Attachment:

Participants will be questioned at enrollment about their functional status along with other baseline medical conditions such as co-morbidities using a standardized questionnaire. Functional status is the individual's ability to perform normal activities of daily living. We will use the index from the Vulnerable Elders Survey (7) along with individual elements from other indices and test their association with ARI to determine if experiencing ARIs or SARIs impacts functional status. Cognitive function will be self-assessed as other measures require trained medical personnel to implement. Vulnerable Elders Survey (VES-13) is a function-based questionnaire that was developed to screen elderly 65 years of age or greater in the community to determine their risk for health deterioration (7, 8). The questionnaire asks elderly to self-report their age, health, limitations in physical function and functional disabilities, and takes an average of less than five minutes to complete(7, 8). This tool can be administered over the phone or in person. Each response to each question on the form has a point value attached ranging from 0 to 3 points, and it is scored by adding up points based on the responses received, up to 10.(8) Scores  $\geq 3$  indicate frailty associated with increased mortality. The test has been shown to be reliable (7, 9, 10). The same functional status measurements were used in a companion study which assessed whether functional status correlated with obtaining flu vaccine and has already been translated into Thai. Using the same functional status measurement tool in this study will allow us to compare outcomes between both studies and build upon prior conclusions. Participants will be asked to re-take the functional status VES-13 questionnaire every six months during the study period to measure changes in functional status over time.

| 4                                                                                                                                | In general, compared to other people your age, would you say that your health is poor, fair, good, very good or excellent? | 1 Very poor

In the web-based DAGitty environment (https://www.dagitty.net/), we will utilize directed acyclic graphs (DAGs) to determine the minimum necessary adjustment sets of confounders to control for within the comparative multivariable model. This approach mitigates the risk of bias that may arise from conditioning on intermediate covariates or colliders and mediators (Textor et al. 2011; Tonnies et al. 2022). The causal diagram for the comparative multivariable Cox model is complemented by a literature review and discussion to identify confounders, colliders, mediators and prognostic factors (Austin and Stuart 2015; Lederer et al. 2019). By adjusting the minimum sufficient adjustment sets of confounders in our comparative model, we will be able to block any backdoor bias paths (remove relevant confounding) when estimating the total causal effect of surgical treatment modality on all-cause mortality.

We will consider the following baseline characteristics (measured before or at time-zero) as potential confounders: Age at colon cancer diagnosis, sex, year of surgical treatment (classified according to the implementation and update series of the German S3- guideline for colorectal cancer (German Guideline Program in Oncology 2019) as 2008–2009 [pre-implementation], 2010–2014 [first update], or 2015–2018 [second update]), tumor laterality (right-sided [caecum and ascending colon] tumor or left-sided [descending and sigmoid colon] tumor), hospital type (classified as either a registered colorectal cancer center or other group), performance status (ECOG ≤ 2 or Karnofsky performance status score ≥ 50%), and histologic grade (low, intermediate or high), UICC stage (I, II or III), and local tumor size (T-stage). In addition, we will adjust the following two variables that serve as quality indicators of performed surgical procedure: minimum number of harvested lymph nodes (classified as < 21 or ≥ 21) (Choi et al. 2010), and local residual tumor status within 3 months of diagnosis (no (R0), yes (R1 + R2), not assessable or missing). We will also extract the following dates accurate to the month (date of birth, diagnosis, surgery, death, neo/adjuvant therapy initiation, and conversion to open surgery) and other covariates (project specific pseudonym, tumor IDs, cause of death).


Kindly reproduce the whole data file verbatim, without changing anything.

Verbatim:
Participants will be questioned at enrollment about their functional status along with other baseline medical conditions such as co-morbidities using a standardized questionnaire. Functional status is the individual's ability to perform normal activities of daily living. We will use the index from the Vulnerable Elders Survey (7) along with individual elements from other indices and test their association with ARI to determine if experiencing ARIs or SARIs impacts functional status. Cognitive function will be self-assessed as other measures require trained medical personnel to implement. Vulnerable Elders Survey (VES-13) is a function-based questionnaire that was developed to screen elderly 65 years of age or greater in the community to determine their risk for health deterioration (7, 8). The questionnaire asks elderly to self-report their age, health, limitations in physical function and functional disabilities, and takes an average of less than five minutes to complete(7, 8). This tool can be administered over the phone or in person. Each response to each question on the form has a point value attached ranging from 0 to 3 points, and it is scored by adding up points based on the responses received, up to 10.(8) Scores  $\geq 3$  indicate frailty associated with increased mortality. The test has been shown to be reliable (7, 9, 10). The same functional status measurements were used in a companion study which assessed whether functional status correlated with obtaining flu vaccine and has already been translated into Thai. Using the same functional status measurement tool in this study will allow us to compare outcomes between both studies and build upon prior conclusions. Participants will be asked to re-take the functional status VES-13 questionnaire every six months during the study period to measure changes in functional status over time.

| 4                                                                                                                                | In general, compared to other people your age, would you say that your health is poor, fair, good, very good or excellent? | 1 Very poor

In the web-based DAGitty environment (https://www.dagitty.net/), we will utilize directed acyclic graphs (DAGs) to determine the minimum necessary adjustment sets of confounders to control for within the comparative multivariable model. This approach mitigates the risk of bias that may arise from conditioning on intermediate covariates or colliders and mediators (Textor et al. 2011; Tonnies et al. 2022). The causal diagram for the comparative multivariable Cox model is complemented by a literature review and discussion to identify confounders, colliders, mediators and prognostic factors (Austin and Stuart 2015; Lederer et al. 2019). By adjusting the minimum sufficient adjustment sets of confounders in our comparative model, we will be able to block any backdoor bias paths (remove relevant confounding) when estimating the total causal effect of surgical treatment modality on all-cause mortality.

We will consider the following baseline characteristics (measured before or at time-zero) as potential confounders: Age at colon cancer diagnosis, sex, year of surgical treatment (classified according to the implementation and update series of the German S3- guideline for colorectal cancer (German Guideline Program in Oncology 2019) as 2008–2009 [pre-implementation], 2010–2014 [first update], or 2015–2018 [second update]), tumor laterality (right-sided [caecum and ascending colon] tumor or left-sided [descending and sigmoid colon] tumor), hospital type (classified as either a registered colorectal cancer center or other group), performance status (ECOG ≤ 2 or Karnofsky performance status score ≥ 50%), and histologic grade (low, intermediate or high), UICC stage (I, II or III), and local tumor size (T-stage). In addition, we will adjust the following two variables that serve as quality indicators of performed surgical procedure: minimum number of harvested lymph nodes (classified as < 21 or ≥ 21) (Choi et al. 2010), and local residual tumor status within 3 months of diagnosis (no (R0), yes (R1 + R2), not assessable or missing). We will also extract the following dates accurate to the month (date of birth, diagnosis, surgery, death, neo/adjuvant therapy initiation, and conversion to open surgery) and other covariates (project specific pseudonym, tumor IDs, cause of death).